These are challenging times for journalism. Two things have disrupted the way in which people access information, and therefore the practice of journalism itself — social media and the mobile phone. These two in combination have disrupted the way in which legacy newsrooms operate, forcing them to adapt to fast-changing technology.
The Digital News Report 2016 by the Reuters Institute for the Study of Journalism found that 51% of their sample use social media as a source of news. According to the Global Web Index’s first-quarter report for 2017, 94% of digital consumers aged 16-64 say they have an account on at least one social media platform and 98% have visited/used one within the last month; one in every three minutes spent online is devoted to social networking and messaging, with digital consumers engaging for a daily average of over two hours. At least 78% of the Internet population aged 16-64 is now networking via a mobile.
Publishers are relying less and less on their websites and instead going where the audiences are — the social media platforms, on the mobile.
Big Brother is watching you
For democracy to be practised at its best, there should be plurality of thought and a public sphere that is vibrant with a multitude of views.
Jürgen Habermas, the guru of mass communication theory, has written about how mass media changed the concept of the public sphere from the free-flowing discussions in the coffee houses of 18th century Europe to the mediated space of mass media. Mr. Habermas’s public sphere was occupied by journalists and opinion makers; the audience, in turn, was expected to sift through the news and views to make informed decisions about the world in which they lived. The presumption in this model was that media organisations were driven by responsibility to the public while the audience was politically engaged, rational and discerning.
Cut to the 1990s, when the media ecology changed drastically with the advent of the World Wide Web. The generation and distribution of news and opinion was no longer a linear process but networked. This was a medium that was democratic, accessible to all (at least in theory) and a place where multiple conversations could take place. It was felt that the rise of the Internet had given way to the decline of the newspaper but that theory was soon debunked, and between 2000 and 2009, newspapers began setting up the online versions of their printed publications; this became a time of consolidation for the news media online as people would visit the websites of trusted publications for news.
Twenty years on, the media landscape is very different. Large players like Google and Facebook have actually shrunk the space for public discourse and the very nature of news publishing has changed as a result. Big data, personalisation and distributed content are the watchwords today and news organisations are all jumping on the bandwagon.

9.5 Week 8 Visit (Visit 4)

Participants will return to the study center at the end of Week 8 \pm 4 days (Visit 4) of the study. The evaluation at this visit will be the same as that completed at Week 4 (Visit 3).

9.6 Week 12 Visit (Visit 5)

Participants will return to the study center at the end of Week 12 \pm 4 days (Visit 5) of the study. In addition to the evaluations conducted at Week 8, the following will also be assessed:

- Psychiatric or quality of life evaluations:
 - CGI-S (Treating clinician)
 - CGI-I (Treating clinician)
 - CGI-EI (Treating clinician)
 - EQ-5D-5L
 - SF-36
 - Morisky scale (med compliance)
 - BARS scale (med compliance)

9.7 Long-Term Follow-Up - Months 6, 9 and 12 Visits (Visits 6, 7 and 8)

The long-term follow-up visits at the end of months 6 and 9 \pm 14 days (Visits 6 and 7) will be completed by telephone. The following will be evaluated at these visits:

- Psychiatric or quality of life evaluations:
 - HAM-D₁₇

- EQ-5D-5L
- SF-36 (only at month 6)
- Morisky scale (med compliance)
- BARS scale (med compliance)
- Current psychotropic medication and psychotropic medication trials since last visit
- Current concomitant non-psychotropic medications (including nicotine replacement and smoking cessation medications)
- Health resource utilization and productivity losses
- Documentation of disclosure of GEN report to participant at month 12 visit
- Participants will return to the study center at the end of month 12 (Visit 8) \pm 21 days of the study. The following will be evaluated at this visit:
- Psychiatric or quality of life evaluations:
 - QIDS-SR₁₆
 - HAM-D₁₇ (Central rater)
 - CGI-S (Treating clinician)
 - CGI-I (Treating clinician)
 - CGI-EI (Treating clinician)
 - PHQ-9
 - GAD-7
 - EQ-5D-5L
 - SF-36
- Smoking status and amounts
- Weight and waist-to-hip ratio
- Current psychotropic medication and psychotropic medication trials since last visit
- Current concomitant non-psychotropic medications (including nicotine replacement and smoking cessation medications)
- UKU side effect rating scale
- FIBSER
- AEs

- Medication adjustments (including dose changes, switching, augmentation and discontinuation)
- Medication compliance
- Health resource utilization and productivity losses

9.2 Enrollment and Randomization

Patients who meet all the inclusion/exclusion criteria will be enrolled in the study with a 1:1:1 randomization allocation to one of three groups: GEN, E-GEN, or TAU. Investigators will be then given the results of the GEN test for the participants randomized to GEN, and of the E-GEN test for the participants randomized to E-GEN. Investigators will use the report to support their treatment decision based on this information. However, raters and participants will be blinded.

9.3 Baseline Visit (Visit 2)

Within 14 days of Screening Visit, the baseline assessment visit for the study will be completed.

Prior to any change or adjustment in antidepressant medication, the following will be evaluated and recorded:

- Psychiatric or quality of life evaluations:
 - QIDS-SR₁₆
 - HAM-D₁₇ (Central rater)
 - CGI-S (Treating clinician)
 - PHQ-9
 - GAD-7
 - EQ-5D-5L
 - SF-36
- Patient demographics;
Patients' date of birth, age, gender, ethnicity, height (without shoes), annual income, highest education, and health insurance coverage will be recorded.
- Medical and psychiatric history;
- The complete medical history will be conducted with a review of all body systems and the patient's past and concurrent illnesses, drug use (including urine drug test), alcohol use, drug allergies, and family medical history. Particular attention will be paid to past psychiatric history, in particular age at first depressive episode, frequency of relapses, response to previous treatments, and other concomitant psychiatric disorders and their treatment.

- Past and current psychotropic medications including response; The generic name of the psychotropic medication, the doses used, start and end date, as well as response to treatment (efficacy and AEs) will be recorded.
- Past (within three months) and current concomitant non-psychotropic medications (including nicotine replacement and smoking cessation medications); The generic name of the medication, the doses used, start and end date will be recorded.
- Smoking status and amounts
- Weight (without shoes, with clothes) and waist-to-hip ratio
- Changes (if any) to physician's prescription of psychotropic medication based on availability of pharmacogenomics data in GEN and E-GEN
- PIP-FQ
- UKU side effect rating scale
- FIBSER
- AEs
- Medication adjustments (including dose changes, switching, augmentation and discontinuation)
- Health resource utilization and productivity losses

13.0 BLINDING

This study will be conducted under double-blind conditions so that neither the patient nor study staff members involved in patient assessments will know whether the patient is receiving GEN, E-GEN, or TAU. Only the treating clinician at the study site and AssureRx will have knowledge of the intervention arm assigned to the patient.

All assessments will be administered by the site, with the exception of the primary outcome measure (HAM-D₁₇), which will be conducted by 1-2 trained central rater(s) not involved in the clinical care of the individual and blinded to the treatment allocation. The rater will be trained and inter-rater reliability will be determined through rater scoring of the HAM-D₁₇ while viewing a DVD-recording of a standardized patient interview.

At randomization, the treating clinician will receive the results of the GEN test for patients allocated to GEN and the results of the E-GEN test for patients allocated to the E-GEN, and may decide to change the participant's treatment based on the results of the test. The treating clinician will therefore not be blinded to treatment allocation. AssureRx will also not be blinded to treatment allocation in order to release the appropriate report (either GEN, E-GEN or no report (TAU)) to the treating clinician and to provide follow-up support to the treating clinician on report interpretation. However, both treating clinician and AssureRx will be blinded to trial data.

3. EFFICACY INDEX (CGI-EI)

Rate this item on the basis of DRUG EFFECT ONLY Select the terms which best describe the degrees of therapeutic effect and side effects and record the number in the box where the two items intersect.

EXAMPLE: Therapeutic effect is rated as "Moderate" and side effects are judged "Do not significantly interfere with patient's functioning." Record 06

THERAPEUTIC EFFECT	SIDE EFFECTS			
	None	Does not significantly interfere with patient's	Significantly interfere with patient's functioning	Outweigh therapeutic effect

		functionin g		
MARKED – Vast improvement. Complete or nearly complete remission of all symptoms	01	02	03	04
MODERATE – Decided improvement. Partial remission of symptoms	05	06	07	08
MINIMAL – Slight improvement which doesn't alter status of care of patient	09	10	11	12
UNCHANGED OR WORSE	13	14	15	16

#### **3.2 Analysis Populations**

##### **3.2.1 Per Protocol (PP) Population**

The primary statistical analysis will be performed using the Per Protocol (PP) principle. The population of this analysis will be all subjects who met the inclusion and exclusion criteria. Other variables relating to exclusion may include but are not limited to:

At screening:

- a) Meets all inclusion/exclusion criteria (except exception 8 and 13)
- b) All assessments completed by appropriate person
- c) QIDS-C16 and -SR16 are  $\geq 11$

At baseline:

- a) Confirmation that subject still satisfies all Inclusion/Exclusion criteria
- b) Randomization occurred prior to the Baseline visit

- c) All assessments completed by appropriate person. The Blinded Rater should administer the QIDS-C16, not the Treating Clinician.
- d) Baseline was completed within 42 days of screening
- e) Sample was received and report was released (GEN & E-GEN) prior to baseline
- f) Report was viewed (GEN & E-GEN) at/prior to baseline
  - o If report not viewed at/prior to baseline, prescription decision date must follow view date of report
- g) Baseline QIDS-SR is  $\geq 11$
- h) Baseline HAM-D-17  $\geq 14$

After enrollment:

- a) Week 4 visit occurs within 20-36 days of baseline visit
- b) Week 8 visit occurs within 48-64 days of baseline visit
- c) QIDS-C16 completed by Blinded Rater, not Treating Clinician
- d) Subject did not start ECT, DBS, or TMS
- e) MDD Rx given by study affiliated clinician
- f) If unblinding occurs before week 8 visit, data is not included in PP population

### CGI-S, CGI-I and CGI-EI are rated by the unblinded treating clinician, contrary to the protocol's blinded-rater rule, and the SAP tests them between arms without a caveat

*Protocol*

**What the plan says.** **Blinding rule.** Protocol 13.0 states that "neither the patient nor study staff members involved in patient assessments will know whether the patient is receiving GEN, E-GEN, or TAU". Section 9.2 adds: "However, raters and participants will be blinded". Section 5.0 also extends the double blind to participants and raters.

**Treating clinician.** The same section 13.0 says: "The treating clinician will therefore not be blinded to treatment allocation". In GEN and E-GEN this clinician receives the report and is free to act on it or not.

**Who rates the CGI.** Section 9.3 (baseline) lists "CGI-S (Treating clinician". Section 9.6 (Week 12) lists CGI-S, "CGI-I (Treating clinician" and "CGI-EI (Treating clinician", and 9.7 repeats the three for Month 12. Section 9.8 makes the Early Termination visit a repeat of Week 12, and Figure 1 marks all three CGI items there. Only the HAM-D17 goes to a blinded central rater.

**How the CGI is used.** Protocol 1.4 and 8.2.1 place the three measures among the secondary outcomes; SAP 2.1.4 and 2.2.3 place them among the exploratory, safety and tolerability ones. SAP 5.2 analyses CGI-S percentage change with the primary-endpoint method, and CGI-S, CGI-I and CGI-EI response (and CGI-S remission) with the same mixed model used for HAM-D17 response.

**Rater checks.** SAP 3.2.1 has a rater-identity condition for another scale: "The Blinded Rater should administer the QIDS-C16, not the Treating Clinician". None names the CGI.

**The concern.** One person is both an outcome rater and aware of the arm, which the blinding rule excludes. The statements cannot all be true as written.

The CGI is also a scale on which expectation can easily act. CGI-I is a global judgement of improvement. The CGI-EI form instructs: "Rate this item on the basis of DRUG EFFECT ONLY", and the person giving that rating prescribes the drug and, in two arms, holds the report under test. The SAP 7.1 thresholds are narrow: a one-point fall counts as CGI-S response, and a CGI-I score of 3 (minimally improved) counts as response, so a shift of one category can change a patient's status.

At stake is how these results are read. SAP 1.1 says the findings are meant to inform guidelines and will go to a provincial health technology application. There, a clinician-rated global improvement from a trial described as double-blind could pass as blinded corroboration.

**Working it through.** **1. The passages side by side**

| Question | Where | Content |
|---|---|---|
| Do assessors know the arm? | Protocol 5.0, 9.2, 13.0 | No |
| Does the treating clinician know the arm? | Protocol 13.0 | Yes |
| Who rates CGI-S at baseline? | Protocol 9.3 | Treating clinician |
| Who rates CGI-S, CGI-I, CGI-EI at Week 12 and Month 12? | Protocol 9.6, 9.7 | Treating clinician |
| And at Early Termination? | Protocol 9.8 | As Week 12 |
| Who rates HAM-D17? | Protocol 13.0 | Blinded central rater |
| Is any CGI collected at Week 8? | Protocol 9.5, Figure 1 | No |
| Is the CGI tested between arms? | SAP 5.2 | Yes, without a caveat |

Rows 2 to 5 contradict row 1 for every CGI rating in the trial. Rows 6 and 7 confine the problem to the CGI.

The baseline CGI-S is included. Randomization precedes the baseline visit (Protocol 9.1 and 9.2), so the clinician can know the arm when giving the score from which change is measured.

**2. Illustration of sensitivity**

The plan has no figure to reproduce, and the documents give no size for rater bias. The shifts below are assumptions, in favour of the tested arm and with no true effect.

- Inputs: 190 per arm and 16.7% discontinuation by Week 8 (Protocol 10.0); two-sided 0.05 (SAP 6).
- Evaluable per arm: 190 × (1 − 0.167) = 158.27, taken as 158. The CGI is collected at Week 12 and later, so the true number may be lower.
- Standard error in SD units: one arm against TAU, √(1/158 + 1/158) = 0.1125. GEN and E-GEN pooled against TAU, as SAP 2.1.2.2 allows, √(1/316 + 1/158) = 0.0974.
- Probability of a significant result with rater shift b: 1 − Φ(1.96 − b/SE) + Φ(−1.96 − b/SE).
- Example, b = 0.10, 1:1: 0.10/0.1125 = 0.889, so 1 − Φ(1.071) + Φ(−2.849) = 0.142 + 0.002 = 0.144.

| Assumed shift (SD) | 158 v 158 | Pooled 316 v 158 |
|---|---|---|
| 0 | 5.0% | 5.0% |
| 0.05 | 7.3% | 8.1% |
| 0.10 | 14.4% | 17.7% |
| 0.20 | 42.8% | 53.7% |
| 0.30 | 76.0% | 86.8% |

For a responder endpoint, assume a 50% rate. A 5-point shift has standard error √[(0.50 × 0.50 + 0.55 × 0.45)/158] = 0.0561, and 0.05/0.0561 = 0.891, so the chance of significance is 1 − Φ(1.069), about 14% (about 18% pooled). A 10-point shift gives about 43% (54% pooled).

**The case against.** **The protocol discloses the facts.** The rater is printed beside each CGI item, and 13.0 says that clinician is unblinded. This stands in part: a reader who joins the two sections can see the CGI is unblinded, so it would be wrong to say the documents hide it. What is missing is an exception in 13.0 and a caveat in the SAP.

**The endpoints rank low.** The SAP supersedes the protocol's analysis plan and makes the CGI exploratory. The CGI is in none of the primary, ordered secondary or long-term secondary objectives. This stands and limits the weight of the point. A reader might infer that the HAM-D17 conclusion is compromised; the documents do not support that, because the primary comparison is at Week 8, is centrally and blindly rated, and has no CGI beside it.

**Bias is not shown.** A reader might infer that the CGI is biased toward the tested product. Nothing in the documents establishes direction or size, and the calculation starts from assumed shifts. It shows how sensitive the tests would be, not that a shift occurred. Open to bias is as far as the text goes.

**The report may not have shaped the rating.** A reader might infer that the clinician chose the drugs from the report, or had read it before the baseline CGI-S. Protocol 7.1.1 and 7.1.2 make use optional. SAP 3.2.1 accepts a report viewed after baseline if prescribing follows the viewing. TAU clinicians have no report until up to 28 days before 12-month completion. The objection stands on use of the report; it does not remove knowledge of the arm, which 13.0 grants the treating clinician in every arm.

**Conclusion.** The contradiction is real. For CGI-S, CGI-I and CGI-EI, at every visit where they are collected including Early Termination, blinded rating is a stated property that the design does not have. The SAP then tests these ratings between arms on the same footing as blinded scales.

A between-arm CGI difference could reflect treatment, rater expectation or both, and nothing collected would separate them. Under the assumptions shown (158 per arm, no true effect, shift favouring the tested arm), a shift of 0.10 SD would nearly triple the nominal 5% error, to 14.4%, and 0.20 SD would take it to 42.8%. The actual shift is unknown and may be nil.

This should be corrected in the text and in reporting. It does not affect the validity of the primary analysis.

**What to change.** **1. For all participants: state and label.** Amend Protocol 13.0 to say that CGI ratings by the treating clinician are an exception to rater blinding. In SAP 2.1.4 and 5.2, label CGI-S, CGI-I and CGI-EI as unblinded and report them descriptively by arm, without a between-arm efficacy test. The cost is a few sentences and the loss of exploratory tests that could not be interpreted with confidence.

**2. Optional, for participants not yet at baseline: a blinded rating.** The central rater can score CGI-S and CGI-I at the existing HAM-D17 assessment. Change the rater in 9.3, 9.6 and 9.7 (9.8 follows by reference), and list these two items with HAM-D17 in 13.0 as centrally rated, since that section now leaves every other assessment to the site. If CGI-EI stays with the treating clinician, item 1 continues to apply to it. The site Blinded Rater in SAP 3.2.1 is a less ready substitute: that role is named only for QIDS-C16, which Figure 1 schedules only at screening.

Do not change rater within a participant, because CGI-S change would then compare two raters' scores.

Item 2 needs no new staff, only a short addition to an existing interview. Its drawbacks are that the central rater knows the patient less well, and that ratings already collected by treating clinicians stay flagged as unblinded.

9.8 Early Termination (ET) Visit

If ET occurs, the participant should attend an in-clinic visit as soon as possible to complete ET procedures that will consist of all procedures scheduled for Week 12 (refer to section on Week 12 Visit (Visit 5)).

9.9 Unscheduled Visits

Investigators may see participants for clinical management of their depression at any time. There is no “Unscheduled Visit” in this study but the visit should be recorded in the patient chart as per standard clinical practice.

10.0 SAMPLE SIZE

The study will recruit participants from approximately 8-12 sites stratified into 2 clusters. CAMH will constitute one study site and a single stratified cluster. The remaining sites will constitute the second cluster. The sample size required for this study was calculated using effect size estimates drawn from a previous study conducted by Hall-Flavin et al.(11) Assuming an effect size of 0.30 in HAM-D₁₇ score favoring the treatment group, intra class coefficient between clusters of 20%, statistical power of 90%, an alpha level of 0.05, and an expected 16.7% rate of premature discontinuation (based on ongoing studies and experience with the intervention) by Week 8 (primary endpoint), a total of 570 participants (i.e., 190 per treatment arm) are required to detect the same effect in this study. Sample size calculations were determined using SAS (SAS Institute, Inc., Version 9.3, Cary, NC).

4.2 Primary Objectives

Increasingly, search engines such as Google and social media platforms such as Facebook deliver personalised content to users. Algorithms are now replacing news editors and opinion makers and they are getting more and more refined in learning from user behaviour. And as content has multiplied, Facebook and Google are privileging content based on engagement rather than its quality.
The more people click, share, like, or comment on an article, the more likely it is to be served to someone else; and not because it is the best article on the subject. These filters limit people’s access to information, leading to the political polarisation and spread of fake news.
Returning to its roots
The mainstay of journalism, holding power to account, is increasingly giving way online to publishing trivial content in the hope of attracting more users. In a bid to increase revenue, publishers are aiming for the largest number of page views, and dumbing down content and engaging in clickbait to reach more eyeballs.
In such an environment, it is only a matter of time before readers will seek out trusted journalists and publishers who they can depend on to provide the news and information that is unbiased and accurate, and opinion that reflects multiple viewpoints and world views.
This is a unique moment for journalism to fulfil its watchdog and gatekeeping roles and be publicly accountable for its content. However, to do this, journalists and their publishers also need to adapt to the new reading habits of their audiences and adapt to storytelling in different formats — not just text, but more interactive, visual formats.
It is also an opportune moment for journalists to take full advantage of the social media tools that are available to them like Snapchat, Facebook Live and Twitter’s Periscope to connect with their readers without losing the core values of journalism so that they can continue to tell stories that resonate with the reader.